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23andMe thrives despite long-running conflicts with FDA

| | October 18, 2017

[23andMe CEO Anne] Wojcicki set out to disrupt the health-care industry in 2006. Her goal was to put sophisticated DNA analyses into the hands of consumers, giving them information about health, disease and ancestry, and allowing the company to sell access to the genetic data to fuel research. But in 2013, that vision hit a snag. Wojcicki didn’t think she needed regulatory approval to provide information about her customers’ health risks. The US Food and Drug Administration (FDA) disagreed, and ordered the company to stop.

Wojcicki aimed to attract millions of customers by selling an inexpensive test that would reveal genetic predispositions for dozens of traits. It would provide disease risks, but also genetic propensity for baldness, obesity and trivial features such as earwax consistency.

23andme is still barred from giving customers lots of available information, such as whether they carry gene variants that raise their risk for certain cancers or that predict how well certain medications will work. Before the FDA lockdown, it had been providing information on hundreds of health conditions.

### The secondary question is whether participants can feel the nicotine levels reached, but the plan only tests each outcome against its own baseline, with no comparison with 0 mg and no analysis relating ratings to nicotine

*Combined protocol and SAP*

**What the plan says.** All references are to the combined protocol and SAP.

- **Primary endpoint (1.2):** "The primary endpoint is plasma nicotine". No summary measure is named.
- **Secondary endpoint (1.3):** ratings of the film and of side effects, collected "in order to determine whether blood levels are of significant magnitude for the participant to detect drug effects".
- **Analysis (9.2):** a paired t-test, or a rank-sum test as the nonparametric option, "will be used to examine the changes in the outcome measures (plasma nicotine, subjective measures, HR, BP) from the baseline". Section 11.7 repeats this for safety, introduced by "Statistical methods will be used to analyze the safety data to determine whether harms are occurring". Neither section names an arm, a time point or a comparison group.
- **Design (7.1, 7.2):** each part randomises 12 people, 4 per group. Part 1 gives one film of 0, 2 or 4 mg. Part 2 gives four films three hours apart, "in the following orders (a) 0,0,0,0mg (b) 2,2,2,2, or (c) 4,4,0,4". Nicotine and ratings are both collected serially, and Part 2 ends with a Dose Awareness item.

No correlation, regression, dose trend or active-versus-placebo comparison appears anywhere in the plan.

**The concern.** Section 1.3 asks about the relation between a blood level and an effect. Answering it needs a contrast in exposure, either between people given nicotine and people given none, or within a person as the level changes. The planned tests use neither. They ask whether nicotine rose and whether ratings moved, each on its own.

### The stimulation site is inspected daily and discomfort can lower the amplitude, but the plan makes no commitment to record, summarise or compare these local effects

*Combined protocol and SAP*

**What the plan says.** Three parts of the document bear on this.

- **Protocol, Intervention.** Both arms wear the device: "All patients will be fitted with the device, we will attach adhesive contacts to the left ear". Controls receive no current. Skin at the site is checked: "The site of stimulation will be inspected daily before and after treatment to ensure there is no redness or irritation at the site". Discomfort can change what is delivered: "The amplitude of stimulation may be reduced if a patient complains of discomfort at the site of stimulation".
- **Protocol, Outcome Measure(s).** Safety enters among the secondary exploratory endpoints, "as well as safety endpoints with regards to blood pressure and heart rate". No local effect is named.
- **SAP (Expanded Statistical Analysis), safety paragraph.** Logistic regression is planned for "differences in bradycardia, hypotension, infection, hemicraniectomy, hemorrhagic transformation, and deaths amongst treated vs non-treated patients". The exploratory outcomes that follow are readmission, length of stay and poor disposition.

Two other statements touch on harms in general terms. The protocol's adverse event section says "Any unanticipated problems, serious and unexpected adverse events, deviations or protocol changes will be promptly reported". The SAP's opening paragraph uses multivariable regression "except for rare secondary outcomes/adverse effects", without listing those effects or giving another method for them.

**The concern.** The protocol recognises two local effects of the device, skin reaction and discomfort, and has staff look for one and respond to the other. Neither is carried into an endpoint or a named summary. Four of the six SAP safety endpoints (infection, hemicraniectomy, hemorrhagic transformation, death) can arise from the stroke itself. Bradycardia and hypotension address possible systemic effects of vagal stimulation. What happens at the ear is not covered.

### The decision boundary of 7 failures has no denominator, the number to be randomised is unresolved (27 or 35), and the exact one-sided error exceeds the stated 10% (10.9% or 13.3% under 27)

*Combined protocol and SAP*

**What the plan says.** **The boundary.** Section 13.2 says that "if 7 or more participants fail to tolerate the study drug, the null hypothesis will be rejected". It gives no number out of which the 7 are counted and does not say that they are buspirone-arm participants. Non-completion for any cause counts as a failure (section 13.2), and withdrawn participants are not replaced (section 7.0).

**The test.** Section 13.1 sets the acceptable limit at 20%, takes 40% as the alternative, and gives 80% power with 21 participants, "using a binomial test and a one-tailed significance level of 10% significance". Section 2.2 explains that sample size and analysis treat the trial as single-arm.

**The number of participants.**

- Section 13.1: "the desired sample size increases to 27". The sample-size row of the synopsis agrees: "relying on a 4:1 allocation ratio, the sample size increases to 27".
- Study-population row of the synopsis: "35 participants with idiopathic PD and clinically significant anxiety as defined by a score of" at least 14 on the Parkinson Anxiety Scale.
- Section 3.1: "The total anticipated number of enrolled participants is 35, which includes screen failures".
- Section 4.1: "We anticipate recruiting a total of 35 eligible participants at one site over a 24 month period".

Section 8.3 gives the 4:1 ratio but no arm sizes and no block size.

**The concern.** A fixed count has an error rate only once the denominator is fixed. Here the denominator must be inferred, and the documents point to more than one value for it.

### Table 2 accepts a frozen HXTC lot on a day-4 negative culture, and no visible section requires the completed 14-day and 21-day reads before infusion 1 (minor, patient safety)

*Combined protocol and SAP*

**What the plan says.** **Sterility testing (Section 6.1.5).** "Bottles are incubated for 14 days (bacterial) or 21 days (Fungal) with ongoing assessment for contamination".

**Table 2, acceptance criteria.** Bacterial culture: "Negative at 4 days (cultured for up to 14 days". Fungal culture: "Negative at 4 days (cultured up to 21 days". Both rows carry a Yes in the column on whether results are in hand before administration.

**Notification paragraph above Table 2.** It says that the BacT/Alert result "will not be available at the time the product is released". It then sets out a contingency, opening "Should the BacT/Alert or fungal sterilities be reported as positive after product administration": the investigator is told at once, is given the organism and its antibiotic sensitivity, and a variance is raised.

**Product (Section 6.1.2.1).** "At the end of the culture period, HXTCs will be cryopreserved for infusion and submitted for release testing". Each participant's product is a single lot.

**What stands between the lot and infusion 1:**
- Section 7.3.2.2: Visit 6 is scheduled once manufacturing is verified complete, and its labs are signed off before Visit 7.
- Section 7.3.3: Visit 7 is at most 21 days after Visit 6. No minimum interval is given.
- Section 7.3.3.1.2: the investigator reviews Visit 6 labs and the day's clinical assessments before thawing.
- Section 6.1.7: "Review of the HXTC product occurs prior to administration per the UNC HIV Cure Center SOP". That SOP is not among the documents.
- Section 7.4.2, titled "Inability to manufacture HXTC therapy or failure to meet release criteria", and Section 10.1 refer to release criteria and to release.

Most scientists no longer see 23andme as a frivolous undertaking. The ability to recruit two million customers, and potentially many more, has been a huge draw, and researchers are lining up to collaborate with the company.

The GLP aggregated and excerpted this blog/article to reflect the diversity of news, opinion, and analysis. Read full, original post: The rise and fall and rise again of 23andMe

The GLP aggregated and excerpted this article to reflect the diversity of news, opinion, and analysis. Click the link above to read the full, original article.
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